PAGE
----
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Money Lessons For Your Child; Which Days to Purchase Airlines Tickets On; Get the Best Credit Rating Possible

Aired April 24, 2010 - 09:30   ET


POPPY HARLOW, CNN HOST: Well, Financial Literacy month may be coming to an end but the lack of financial know-how in this country continues to be a major problem. We're going to take a look at what some school are doing and what you can do to teach your children the money lessons that they need to know.

Plus, saving money now, how ta make the most of price matching deals and the top credit score killers. You want to know what they are. We'll show you how to boost your score to get the best loan, car deal or rate on your credit card. It is the show that saves you money, and it starts right now.

Well, good morning, everyone. As you know financial literacy is critical, so how did you first learn thousand manage money? Was it through your parents or through your teachers or through trial and costly errors? Well, in a recent survey by the National Foundation for Credit Counseling, only six percent of people polled say they learned about personal finance in school. Just six percent. And that, some say, is the problem with financial literacy in this country.

But, CNN's Christine Romans found one school on Chicago's south side that is trying to change that.


CHRISTINE ROMANS, CNN CORRESPONDENT (voice-over): Meet America's future investment bankers and accountants.

UNIDENTIFIED FEMALE: We have to look out for the dividends.

UNIDENTIFIED FEMALE: I like checking the Dow.

UNIDENTIFIED FEMALE: My favorite stock is Apple.

ROMANS: At Ariel Academy, students learn to you to make money...

UNIDENTIFIED FEMALE: The financial ratio, it helps the business like...

ROMANS: Save money...

UNIDENTIFIED FEMALE: I think everybody should at least save half of their money.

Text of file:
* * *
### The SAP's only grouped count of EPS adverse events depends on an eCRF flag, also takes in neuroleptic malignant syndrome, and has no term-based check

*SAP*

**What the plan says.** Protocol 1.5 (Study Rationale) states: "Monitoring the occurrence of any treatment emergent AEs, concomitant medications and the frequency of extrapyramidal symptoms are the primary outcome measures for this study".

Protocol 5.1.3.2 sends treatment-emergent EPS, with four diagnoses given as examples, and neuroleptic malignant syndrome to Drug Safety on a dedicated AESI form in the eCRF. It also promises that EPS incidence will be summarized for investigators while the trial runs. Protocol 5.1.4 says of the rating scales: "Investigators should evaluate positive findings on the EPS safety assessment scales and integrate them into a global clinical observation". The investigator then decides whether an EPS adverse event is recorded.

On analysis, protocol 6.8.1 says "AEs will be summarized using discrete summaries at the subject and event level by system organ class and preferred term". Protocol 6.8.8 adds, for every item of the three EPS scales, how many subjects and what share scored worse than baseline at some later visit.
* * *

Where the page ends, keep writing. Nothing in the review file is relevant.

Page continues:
UNIDENTIFIED FEMALE: Don't forget your decimal.

ROMANS: And invest money, real money. Thanks to the school's unique saving and investment curriculum.

CONNIE MORAN, DIR ARIEL INVESTMENT CURRICULUM: The incoming class gets a $20,000 endowment. When they get to fifth grade, students will start to choose stocks they think we should be buying, and we will buy them.

UNIDENTIFIED FEMALE: Stock prices (INAUDIBLE) $67.58, and the dividends is 14 cents per share.


ROMANS: When students graduate from eighth grade, the $20,000 goes back to the incoming first grade. Any profit above that amount gets split, half goes to improving the school or to charity, the other half gets divided among the kids.

UNIDENTIFIED FEMALE: I'm not going to invest in that at all.

ROMANS: Of course, some years, like 2009, there's no profit, and the kids learn that investing is no slam dunk. But that doesn't deter kids like Ariel graduates Mario and Miles Gage.

MARIO GAGE, ARIEL ACADEMY GRADUATE: I have my own portfolio and it's just really amazing. I'm able to take that I learned at Ariel to the next level.

ROMANS: Miles and Marioy weren't the only ones in the family getting an education.

MICHELLE GAGE, MOTHER OF ARIEL ACADEMY GRADUATES: And I started looking over some of the materials they were bringing home. It was still a little foreign to me, but then they kind of broke it down, like children do, and I started getting a little excited about that, and then the knowledge, and I'm like, wow. You know what? This is fun.

ROMANS: Fun and finance doesn't often appear in the same sentence. But that's not true at Ariel. From age appropriate learning to an inspirational environment and a ultimate reward, attending a McDonald's shareholding meeting. Making this all possible is John Rogers, chairman and founder of Ariel investments after which the school is named.

Ariel, along with partner Nuveen Investments, put up the $20,000 for each grade. In 1991, Ariel started working with this public school on the south side of Chicago, because it was one of most underserved in the city. Ninety-eight percent of the student body is African-American, 78 percent are considered low income. Nowadays, test scores are on the rise outperforming the district and the state average with the help of teachers like Connie Moran.

MORAN: Good morning.

ROMANS: Named "Teacher of the Year" by the National Foundation for Teaching Entrepreneurship in 2007.

UNIDENTIFIED FEMALE: Ever since I've listened to Miss Moran in class I heard her say invest in your money, invest in your money, invest in your and now I'm going to listen to her.

ROMANS: Christine Romans, CNN.


HARLOW: Great story. Well, if you're not lucky enough to have a school like Ariel in your neighborhood, how do you make sure that your kids learn these money lessons? Well, Lynnette Khalfani-Cox is the author of "The Millionaires' Kids Club" and the founder of

Glad you're here, thanks for being here, Lynnette.